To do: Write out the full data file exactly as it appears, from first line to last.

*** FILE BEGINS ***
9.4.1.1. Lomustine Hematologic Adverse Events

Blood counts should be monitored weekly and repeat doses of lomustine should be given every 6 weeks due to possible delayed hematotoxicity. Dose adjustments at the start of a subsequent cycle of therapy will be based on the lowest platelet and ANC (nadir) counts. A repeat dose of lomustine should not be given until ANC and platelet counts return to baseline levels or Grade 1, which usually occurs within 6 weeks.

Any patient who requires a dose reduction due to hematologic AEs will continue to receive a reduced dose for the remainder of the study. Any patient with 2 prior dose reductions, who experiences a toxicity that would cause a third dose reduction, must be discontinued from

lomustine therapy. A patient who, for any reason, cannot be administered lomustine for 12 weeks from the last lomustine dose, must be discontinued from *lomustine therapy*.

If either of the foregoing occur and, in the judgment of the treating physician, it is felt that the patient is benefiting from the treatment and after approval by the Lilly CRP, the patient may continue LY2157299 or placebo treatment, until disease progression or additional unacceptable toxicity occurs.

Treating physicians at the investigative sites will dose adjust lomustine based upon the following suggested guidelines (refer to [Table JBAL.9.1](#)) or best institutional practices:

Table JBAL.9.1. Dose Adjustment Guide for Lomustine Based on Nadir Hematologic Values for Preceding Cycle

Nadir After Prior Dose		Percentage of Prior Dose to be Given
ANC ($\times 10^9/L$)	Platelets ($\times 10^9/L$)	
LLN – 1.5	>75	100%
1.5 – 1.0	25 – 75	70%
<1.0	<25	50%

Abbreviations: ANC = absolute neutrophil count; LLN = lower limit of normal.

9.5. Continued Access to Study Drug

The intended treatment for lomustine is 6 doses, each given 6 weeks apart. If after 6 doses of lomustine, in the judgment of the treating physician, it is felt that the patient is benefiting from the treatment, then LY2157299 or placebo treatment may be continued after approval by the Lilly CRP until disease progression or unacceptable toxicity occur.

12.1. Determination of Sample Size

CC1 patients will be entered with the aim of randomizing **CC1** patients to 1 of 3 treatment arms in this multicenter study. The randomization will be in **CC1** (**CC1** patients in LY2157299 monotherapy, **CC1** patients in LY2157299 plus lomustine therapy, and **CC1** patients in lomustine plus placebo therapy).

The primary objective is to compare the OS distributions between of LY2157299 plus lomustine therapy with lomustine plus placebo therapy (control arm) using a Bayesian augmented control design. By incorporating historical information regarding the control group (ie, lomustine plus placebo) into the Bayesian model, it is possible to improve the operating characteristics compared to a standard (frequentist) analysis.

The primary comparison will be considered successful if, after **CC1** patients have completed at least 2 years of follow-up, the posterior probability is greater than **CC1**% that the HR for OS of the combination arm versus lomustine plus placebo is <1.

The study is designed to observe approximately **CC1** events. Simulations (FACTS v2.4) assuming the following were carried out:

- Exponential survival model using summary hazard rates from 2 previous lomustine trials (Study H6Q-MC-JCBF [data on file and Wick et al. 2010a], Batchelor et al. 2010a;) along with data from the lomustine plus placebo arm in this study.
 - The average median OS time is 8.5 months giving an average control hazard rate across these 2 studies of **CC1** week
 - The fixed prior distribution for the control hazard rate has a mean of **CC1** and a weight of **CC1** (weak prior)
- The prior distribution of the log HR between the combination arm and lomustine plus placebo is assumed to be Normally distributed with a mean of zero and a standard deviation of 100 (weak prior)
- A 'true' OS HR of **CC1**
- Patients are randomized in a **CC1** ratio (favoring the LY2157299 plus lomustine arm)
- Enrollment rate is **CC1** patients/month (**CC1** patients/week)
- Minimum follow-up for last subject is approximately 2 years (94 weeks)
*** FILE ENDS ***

9.4.1.1. Lomustine Hematologic Adverse Events

Blood counts should be monitored weekly and repeat doses of lomustine should be given every 6 weeks due to possible delayed hematotoxicity. Dose adjustments at the start of a subsequent cycle of therapy will be based on the lowest platelet and ANC (nadir) counts. A repeat dose of lomustine should not be given until ANC and platelet counts return to baseline levels or Grade 1, which usually occurs within 6 weeks.

Any patient who requires a dose reduction due to hematologic AEs will continue to receive a reduced dose for the remainder of the study. Any patient with 2 prior dose reductions, who experiences a toxicity that would cause a third dose reduction, must be discontinued from

lomustine therapy. A patient who, for any reason, cannot be administered lomustine for 12 weeks from the last lomustine dose, must be discontinued from *lomustine therapy*.

If either of the foregoing occur and, in the judgment of the treating physician, it is felt that the patient is benefiting from the treatment and after approval by the Lilly CRP, the patient may continue LY2157299 or placebo treatment, until disease progression or additional unacceptable toxicity occurs.

Treating physicians at the investigative sites will dose adjust lomustine based upon the following suggested guidelines (refer to [Table JBAL.9.1](#)) or best institutional practices:

Table JBAL.9.1. Dose Adjustment Guide for Lomustine Based on Nadir Hematologic Values for Preceding Cycle

Nadir After Prior Dose		Percentage of Prior Dose to be Given
ANC ($\times 10^9/L$)	Platelets ($\times 10^9/L$)	
LLN – 1.5	>75	100%
1.5 – 1.0	25 – 75	70%
<1.0	<25	50%

Abbreviations: ANC = absolute neutrophil count; LLN = lower limit of normal.

9.5. Continued Access to Study Drug

The intended treatment for lomustine is 6 doses, each given 6 weeks apart. If after 6 doses of lomustine, in the judgment of the treating physician, it is felt that the patient is benefiting from the treatment, then LY2157299 or placebo treatment may be continued after approval by the Lilly CRP until disease progression or unacceptable toxicity occur.

12.1. Determination of Sample Size

CC1 patients will be entered with the aim of randomizing **CC1** patients to 1 of 3 treatment arms in this multicenter study. The randomization will be in **CC1** (**CC1** patients in LY2157299 monotherapy, **CC1** patients in LY2157299 plus lomustine therapy, and **CC1** patients in lomustine plus placebo therapy).

The primary objective is to compare the OS distributions between of LY2157299 plus lomustine therapy with lomustine plus placebo therapy (control arm) using a Bayesian augmented control design. By incorporating historical information regarding the control group (ie, lomustine plus placebo) into the Bayesian model, it is possible to improve the operating characteristics compared to a standard (frequentist) analysis.

The primary comparison will be considered successful if, after **CC1** patients have completed at least 2 years of follow-up, the posterior probability is greater than **CC1**% that the HR for OS of the combination arm versus lomustine plus placebo is <1.

The study is designed to observe approximately **CC1** events. Simulations (FACTS v2.4) assuming the following were carried out:

- Exponential survival model using summary hazard rates from 2 previous lomustine trials (Study H6Q-MC-JCBF [data on file and Wick et al. 2010a], Batchelor et al. 2010a;) along with data from the lomustine plus placebo arm in this study.
 - The average median OS time is 8.5 months giving an average control hazard rate across these 2 studies of **CC1** week
 - The fixed prior distribution for the control hazard rate has a mean of **CC1** and a weight of **CC1** (weak prior)
- The prior distribution of the log HR between the combination arm and lomustine plus placebo is assumed to be Normally distributed with a mean of zero and a standard deviation of 100 (weak prior)
- A 'true' OS HR of **CC1**
- Patients are randomized in a **CC1** ratio (favoring the LY2157299 plus lomustine arm)
- Enrollment rate is **CC1** patients/month (**CC1** patients/week)
- Minimum follow-up for last subject is approximately 2 years (94 weeks)